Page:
Fixed indexed annuities

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Annuities

An annuity is a long-term retirement strategy that gives stable growth with minimal to no downside risk. In that respect, it would be like putting your money into any vehicle that has a stable % return, like a savings account, CD, or even a whole-life insurance policy. Unlike savings accounts and CD’s, an annuity defers your taxes until you start making withdrawals. Unlike a whole-life insurance policy, all of your premiums go to your cash value as you are not having to pay for the death benefit.

When people are young and have lots of time, they usually prefer to put most of their money directly into the stock and bond market to capitalize on the most growth. The stock market generally goes up, sometimes over 20% in a year. No other investment will ever match the stock market in a good year.

Unfortunately, as we age, we start to realize that an ill-timed market crash could decimate our retirement accounts. Annuities start to be a good addition to our portfolio. Once money is put into an annuity, it goes up with the market, but it does not decline if the market goes down. We all remember the dot.com crash of 2000, the housing crisis crash of 2008, and most recently the Covid-19 crash of 2020. The graph below shows how this looked from 1998 through 2016:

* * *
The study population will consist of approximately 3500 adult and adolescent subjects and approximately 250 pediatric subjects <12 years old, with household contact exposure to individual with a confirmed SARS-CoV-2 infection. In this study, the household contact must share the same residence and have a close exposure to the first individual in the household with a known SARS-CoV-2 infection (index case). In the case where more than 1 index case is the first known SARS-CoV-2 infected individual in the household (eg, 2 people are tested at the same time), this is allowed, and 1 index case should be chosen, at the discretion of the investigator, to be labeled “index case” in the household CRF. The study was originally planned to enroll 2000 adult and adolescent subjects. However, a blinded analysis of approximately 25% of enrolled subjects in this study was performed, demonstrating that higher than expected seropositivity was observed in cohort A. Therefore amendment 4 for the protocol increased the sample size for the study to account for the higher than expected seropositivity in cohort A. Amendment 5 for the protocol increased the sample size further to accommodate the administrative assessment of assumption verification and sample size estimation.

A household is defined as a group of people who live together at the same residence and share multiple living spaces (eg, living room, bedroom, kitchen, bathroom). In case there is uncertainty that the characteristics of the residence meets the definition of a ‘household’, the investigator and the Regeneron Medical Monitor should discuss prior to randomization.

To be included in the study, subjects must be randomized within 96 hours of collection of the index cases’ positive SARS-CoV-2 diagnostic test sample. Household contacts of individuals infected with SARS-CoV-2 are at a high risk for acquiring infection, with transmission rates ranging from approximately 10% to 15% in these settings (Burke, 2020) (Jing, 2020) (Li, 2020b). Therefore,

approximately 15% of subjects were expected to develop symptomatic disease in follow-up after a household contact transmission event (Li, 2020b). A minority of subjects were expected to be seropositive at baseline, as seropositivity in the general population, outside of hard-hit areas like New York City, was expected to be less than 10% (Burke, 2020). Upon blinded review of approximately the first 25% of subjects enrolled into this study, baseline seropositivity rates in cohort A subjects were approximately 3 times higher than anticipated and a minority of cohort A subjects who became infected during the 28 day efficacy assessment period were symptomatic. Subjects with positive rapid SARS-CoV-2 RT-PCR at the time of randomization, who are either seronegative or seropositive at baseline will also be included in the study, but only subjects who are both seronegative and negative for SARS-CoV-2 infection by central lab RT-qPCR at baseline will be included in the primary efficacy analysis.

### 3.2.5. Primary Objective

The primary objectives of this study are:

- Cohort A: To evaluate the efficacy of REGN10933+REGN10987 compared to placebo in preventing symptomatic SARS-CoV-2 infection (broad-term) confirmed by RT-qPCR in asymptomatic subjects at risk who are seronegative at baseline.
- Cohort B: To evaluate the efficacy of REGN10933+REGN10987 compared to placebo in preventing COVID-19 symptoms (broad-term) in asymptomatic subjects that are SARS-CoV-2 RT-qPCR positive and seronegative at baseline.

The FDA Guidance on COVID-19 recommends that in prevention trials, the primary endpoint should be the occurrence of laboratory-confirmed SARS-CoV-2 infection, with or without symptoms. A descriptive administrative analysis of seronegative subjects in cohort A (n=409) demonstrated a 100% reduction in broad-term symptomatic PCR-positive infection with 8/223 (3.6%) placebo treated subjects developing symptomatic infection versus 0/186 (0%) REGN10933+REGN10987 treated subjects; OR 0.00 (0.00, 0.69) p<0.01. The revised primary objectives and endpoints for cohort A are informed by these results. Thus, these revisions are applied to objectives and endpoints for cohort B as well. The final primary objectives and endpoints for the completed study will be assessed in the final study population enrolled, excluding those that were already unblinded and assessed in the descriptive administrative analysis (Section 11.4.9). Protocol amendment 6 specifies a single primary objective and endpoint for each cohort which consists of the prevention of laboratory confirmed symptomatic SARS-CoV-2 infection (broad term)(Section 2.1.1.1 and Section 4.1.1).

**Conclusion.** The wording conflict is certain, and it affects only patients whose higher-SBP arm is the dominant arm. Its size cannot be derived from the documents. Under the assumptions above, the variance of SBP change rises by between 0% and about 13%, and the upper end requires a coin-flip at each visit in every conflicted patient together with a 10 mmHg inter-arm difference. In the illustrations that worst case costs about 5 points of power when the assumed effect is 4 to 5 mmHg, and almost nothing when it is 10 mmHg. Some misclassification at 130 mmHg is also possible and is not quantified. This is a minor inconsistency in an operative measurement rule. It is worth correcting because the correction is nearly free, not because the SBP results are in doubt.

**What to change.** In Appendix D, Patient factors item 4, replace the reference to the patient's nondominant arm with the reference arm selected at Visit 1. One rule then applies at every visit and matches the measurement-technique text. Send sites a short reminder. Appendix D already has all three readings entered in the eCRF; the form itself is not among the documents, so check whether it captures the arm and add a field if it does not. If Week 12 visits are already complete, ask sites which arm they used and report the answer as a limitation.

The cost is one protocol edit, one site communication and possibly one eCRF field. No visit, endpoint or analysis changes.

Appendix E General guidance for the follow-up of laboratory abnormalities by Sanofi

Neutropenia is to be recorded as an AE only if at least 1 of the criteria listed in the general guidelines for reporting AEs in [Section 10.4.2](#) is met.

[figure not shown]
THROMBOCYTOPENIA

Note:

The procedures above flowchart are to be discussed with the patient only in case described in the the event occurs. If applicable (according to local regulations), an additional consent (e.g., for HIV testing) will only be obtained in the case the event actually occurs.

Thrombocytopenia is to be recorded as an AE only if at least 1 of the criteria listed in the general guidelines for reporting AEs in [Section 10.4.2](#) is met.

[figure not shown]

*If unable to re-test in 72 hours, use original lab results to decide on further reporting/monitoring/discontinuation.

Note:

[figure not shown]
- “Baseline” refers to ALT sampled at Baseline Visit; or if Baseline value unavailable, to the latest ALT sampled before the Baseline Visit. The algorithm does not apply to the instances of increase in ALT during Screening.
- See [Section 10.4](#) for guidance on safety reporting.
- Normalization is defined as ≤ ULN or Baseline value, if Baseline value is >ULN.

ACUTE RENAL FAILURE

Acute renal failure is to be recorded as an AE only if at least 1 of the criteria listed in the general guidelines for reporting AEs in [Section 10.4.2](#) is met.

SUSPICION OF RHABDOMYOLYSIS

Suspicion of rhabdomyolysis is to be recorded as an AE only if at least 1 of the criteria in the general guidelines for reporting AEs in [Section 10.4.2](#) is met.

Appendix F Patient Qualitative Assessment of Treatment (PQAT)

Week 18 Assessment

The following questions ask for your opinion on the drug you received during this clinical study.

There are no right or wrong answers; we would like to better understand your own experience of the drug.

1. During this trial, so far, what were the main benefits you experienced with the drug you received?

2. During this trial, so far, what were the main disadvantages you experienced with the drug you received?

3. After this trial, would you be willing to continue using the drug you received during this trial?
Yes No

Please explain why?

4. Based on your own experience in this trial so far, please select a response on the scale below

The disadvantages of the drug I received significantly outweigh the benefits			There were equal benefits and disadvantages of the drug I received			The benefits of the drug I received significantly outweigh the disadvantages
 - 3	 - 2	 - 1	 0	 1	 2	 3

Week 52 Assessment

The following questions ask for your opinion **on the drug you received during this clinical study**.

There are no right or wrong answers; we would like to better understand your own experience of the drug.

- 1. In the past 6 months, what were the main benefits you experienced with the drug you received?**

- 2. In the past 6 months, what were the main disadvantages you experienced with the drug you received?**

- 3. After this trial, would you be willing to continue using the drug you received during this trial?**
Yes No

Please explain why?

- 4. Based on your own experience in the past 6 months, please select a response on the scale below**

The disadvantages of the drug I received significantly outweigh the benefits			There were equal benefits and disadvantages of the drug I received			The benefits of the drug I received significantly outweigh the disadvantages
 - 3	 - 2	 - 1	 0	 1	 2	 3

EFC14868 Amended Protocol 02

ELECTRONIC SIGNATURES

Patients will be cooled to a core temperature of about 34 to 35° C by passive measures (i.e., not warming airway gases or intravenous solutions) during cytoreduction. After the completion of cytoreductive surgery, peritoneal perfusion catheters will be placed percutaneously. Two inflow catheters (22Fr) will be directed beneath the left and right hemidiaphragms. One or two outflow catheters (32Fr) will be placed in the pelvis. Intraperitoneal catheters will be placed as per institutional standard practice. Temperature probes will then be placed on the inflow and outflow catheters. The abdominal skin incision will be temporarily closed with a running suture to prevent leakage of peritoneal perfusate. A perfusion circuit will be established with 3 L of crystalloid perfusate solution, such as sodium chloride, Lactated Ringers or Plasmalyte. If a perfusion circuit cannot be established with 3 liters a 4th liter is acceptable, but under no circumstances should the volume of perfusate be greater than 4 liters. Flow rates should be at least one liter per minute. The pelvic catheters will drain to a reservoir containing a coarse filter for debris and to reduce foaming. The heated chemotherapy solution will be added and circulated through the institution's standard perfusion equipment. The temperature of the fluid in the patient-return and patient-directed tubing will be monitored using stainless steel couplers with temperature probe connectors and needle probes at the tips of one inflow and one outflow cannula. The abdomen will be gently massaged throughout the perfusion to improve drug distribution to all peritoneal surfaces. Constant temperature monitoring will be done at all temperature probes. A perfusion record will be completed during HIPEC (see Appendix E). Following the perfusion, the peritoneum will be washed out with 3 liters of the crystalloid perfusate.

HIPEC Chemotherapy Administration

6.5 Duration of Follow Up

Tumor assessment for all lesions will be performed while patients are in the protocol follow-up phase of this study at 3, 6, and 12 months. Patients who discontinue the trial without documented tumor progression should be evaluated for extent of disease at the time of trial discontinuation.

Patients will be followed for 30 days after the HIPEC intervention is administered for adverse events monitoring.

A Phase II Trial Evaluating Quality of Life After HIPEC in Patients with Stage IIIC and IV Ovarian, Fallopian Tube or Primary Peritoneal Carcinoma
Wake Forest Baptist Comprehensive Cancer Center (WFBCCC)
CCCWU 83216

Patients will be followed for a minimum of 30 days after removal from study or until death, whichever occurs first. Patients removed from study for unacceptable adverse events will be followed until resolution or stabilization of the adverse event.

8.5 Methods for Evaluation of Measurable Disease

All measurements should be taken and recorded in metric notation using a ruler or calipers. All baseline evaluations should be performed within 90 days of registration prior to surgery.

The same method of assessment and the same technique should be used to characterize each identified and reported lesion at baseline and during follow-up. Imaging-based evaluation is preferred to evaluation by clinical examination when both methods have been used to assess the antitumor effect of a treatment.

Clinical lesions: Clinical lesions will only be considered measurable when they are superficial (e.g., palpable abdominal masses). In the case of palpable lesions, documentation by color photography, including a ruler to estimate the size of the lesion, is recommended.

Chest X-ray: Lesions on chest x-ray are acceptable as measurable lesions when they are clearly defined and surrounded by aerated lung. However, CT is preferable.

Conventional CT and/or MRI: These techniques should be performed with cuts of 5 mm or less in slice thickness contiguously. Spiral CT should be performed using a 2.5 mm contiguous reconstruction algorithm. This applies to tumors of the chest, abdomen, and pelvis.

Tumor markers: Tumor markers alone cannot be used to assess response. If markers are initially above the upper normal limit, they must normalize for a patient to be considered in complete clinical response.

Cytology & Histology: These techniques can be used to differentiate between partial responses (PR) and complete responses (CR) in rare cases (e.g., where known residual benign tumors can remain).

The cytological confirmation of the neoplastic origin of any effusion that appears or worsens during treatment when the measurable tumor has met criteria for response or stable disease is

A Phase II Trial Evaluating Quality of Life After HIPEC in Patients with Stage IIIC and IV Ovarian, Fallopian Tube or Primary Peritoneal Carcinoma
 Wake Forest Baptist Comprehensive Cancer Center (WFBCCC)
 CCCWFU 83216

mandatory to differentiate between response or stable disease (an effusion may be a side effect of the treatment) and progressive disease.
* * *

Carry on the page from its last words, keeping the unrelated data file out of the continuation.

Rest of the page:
The red line shows what would have happened to a $100,000 investment in the market as measured by the S&P 500 over time. Your accounts would be getting 100% of the gains in the market when the market is rising and getting the full brunt of declines. At the end of 2016, your account would have been up 106% in 18 years. The olive line shows the same investment put into an annuity that had a floor of zero, meaning your investment account never went down, but a 15% cap. That means if the market goes up more than 15%, your account only gets 15%. In the end, you would have had a 123% gain in your account.